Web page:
Costs News

13 February 2018
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Who is the loser where detailed assessment costs are capped – the solicitor or client?

ARTICLE BY  DAVID COOPER, COUNCIL MEMBER OF THE ASSOCIATION OF COSTS LAWYERS AND A PARTNER AT TAYLOR ROSE TTKW SOLICITORS

Who is the loser where detailed assessment costs are capped – the solicitor or client?

Whilst the dust may be settling following the decision of the Court of Appeal in W Portsmouth and Company Ltd V Christine Linda Lowin [2017] EWCA Civ 2172, there is nevertheless a continuing need for parties and their lawyer to be vigilant in relation to costs, especially where a part 36 offer is in play.

It is regrettable that so much time and money has been expended and it has required the Court of Appeal to deliberate upon an issue which many in the profession considered to be clear and straightforward.

Having settled her case favourably, Ms Lowin made a part 36 offer of £32,000 in respect of her costs in March 2015. A month later, the detailed assessment process began with her claiming £55,086.

In December 2015, Master Whalan provisionally assessed her costs at £32,255. Having beaten the offer, he made the usual part 36 order.

Ms Lowin claimed £6,091 for the costs of the assessment proceedings. Master Whalan ordered the company to pay the costs on the indemnity basis, but then applied a cap pursuant to CPR 47.15(5). This led to a total of £2,805 – £1,500 in costs plus VAT and the £1,005 court fee.

Mrs Justice Laing reversed him on appeal, citing the Court of Appeal’s early 2016 ruling in Broadhurst v Tan. This decided that a party awarded indemnity costs after beating a part 36 offer in a case where fixed fees applied was eligible for indemnity costs as there was tension between the two concepts.

But on further appeal, Lady Justice Asplin approved Master Whalan’s approach. Broadhurst, she said, was not relevant – unlike with fixed costs, a cap did not prevent costs being assessed on the indemnity basis “or affect the quantum of the costs which are being assessed under that rule”, she said.

“It merely inhibits the amount which can be awarded, the assessment of the party's costs having taken place on the indemnity basis as required by CPR rule 36.17(4)(b). If the party's costs assessed on the indemnity basis were less than the cap, the full sum would be awarded…

“It follows that, with great respect, I do not consider that the judge was right to conclude… that there is a material conflict between costs assessed on the indemnity basis and costs assessed on that basis subject to a cap.”

There was nothing in the CPR to suggest that the cap should be disapplied, Asplin LJ said: “Such a construction is also consistent with the policy behind both CPR rule 47.15 and part 36. It does not undermine the intention to encourage the quick and cheap resolution of the assessment of costs in cases in which the costs claimed are £75,000 or below.

“Nor does it deprive the successful party of the not inconsiderable benefits in CPR rule 36.17(4)(a)-(d) albeit that the costs under (b) [indemnity costs] are subject to the cap.”

Part 36 is a self-contained code and the costs consequences are clearly spelt out. If the case does not include a claim where the fixed costs provisions apply, there is no other restriction in relation to costs.

It is immediately apparent from the rule that there is greater reward for a claimant beating a defendant’s offer rather than the other way round. Why this should be is another matter altogether if the purpose of the regime is to encourage early settlements. This anomaly has been raised on many occasions and the decision in Lowin again brings this to the fore.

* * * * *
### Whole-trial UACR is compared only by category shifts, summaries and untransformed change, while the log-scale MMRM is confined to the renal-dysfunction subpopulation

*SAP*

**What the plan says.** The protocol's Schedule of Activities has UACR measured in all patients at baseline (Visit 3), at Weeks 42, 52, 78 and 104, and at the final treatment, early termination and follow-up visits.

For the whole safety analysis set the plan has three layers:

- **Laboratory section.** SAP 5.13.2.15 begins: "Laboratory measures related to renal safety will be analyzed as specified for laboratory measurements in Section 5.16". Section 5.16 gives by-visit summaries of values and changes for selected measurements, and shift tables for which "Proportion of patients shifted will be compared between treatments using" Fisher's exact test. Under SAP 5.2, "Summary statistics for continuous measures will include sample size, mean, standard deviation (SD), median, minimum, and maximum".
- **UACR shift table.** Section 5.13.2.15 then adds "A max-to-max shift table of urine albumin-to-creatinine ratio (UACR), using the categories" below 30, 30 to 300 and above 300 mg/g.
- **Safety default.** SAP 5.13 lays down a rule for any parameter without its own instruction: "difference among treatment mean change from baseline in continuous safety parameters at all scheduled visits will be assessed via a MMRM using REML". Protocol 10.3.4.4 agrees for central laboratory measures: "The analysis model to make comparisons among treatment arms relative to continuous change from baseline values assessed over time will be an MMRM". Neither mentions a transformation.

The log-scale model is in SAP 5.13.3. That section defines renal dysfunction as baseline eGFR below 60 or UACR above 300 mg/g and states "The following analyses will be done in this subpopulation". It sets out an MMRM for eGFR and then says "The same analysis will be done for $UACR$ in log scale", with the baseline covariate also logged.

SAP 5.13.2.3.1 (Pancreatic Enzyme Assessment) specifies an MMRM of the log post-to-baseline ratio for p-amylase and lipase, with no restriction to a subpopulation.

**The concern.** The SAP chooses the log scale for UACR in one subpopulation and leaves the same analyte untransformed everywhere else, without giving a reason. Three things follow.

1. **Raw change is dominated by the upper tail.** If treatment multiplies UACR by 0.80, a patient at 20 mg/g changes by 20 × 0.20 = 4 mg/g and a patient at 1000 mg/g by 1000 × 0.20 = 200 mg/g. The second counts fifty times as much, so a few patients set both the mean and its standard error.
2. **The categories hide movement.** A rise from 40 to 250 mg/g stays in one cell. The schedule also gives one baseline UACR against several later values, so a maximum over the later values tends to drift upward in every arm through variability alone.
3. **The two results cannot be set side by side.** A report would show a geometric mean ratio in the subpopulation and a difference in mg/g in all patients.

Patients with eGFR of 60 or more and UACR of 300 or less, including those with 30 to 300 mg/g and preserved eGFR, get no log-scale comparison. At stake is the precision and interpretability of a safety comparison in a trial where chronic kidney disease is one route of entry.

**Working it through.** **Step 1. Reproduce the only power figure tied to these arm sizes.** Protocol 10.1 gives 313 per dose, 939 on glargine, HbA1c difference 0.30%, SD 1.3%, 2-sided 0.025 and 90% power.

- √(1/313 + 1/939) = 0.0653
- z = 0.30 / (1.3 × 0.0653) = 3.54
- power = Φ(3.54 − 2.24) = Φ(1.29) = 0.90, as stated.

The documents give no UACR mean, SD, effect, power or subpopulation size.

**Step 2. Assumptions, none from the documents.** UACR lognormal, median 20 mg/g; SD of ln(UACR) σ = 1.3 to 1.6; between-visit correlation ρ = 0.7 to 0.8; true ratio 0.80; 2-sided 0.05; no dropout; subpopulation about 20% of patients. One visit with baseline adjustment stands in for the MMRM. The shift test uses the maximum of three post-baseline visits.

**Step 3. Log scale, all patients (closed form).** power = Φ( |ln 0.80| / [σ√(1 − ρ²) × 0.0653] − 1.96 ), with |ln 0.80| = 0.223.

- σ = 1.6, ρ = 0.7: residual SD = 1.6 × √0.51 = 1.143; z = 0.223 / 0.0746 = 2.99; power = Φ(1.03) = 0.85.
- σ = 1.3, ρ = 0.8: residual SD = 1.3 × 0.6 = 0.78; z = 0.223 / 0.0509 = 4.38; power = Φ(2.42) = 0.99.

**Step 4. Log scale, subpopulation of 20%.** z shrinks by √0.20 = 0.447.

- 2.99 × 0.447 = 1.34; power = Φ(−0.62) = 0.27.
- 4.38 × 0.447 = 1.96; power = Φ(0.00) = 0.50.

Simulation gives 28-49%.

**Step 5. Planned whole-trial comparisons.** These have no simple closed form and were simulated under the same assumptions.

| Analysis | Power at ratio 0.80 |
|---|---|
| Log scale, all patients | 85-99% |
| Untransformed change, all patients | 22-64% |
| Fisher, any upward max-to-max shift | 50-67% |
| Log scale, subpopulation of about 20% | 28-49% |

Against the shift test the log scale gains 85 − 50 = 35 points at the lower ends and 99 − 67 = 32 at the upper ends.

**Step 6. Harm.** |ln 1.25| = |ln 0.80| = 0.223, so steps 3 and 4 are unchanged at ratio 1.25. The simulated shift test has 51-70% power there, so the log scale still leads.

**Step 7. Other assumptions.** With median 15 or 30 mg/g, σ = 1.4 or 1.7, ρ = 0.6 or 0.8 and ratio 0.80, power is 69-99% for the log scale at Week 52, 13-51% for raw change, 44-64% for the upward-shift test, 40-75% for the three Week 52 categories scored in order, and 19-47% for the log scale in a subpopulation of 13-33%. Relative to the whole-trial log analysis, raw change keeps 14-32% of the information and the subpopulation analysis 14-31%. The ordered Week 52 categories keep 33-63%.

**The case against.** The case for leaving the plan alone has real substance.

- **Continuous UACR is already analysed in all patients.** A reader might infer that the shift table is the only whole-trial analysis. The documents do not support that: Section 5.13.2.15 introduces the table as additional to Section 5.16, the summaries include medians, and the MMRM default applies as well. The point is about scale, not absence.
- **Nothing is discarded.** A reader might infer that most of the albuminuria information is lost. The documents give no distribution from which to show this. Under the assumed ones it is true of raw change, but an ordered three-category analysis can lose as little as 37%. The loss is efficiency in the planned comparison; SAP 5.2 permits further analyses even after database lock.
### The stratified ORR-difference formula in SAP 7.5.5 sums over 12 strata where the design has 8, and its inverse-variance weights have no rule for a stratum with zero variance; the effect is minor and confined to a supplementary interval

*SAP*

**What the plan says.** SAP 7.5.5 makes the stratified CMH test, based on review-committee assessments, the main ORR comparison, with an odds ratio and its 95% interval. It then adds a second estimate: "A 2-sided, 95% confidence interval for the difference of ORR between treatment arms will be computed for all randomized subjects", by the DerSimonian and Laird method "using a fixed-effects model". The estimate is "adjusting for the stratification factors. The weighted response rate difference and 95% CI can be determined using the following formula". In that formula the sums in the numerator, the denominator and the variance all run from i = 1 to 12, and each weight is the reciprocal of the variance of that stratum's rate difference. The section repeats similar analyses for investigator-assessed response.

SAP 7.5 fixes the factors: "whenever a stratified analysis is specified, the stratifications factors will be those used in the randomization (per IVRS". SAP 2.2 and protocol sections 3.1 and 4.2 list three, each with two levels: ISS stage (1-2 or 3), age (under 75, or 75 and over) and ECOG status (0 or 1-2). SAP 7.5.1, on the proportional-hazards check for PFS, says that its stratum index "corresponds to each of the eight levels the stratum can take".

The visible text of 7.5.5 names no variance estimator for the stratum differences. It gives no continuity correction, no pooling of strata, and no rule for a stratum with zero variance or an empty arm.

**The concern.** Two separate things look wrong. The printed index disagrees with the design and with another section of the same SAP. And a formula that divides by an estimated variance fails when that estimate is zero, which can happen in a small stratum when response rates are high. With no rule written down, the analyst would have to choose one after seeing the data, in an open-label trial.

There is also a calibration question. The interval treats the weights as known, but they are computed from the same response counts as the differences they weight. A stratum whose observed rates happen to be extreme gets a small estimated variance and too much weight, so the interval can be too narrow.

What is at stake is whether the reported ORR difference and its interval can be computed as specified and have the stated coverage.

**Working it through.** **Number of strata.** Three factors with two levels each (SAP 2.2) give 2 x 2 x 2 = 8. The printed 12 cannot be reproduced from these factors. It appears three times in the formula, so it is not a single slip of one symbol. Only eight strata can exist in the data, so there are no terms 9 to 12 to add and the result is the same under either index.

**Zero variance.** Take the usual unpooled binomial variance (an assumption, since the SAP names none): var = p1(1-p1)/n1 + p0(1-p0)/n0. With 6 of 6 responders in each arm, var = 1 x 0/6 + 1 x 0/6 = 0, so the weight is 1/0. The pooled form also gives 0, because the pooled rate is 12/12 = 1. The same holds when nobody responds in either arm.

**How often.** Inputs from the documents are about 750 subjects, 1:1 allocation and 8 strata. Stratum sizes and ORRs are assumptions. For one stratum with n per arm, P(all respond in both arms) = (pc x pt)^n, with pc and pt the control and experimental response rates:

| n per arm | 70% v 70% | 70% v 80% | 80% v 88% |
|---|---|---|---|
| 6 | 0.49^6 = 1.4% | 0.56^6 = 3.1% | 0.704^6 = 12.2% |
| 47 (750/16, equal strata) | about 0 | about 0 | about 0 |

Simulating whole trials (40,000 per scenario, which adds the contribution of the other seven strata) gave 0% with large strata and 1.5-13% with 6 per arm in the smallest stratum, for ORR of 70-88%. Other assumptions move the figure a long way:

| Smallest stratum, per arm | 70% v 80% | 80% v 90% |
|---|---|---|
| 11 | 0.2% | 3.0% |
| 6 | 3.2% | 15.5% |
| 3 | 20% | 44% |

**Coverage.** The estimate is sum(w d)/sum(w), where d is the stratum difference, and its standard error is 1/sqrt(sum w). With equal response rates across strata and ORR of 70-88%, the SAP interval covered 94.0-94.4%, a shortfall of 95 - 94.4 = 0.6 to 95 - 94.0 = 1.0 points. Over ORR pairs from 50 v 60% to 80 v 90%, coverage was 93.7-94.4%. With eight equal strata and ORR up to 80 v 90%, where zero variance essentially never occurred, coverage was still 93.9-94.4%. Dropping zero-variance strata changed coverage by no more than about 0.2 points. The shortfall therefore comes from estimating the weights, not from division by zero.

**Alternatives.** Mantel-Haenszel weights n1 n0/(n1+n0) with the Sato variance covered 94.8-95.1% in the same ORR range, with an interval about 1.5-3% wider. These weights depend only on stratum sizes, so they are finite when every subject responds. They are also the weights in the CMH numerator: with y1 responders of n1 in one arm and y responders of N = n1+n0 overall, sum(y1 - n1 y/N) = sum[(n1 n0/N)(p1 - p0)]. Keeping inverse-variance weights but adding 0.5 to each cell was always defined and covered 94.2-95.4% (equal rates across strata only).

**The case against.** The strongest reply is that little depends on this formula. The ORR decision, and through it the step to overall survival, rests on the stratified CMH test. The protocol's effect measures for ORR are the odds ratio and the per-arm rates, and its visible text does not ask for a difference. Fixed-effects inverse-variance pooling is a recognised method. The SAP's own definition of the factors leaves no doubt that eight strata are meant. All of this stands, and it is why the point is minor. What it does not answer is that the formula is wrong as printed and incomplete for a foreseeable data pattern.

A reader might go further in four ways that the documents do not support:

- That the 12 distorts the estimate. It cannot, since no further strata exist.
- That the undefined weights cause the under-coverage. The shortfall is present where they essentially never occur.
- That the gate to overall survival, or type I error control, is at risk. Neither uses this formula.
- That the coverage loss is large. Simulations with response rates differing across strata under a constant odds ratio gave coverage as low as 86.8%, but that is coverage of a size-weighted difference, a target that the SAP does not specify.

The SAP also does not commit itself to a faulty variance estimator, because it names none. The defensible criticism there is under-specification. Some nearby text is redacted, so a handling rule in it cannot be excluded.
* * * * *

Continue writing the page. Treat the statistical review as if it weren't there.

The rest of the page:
Additionally, why should a successful defendant not be entitled to have his/her costs assessed on the indemnity basis? It is anticipated that the Civil Procedure Rule Committee will again be asked to address this issue when they next review the rules.

Either way, part 36 provides for either deemed orders to be made where an offer is accepted or for the court to issue an order for costs as part of a judgment. These are orders for costs and that means a party is entitled to recover costs and in the absence of agreement they will be subject to assessment.

But the rules for the assessment are set out in CPR 44-47 and in particular where the bill is to be subject to provisional assessment. CPR 47.15. provides: “In proceedings which do not go beyond provisional assessment, the maximum amount the court will award to any party as costs of the assessment (other than the costs of drafting the bill of costs) is £1,500 together with any VAT thereon and any court fees paid by that party.”

The phrase “maximum amount” indicates that this is a cap, not a fixed sum. So, if the actual costs incurred by the solicitor are less than £1,500, that sum could still be subject to reduction on a standard assessment, or up to the cap if on the indemnity basis. As Lady Justice Asplin pointed out in Lowin, by contrast fixed costs are awarded regardless of whether or not the amount of those fixed costs has actually been incurred.

The Court of Appeal’s ruling serves as a reminder to practitioners to ensure that the question of both liability for payment of the costs by the client and the extent to which those costs, or a proportion of those costs, may be recoverable at the end of the day is addressed from the beginning and regularly reviewed throughout the case.

David Cooper is a council member of the Association of Costs Lawyers and a partner at Taylor Rose TTKW Solicitors

This article was first published in Litigation Funding on 13 February 2018.

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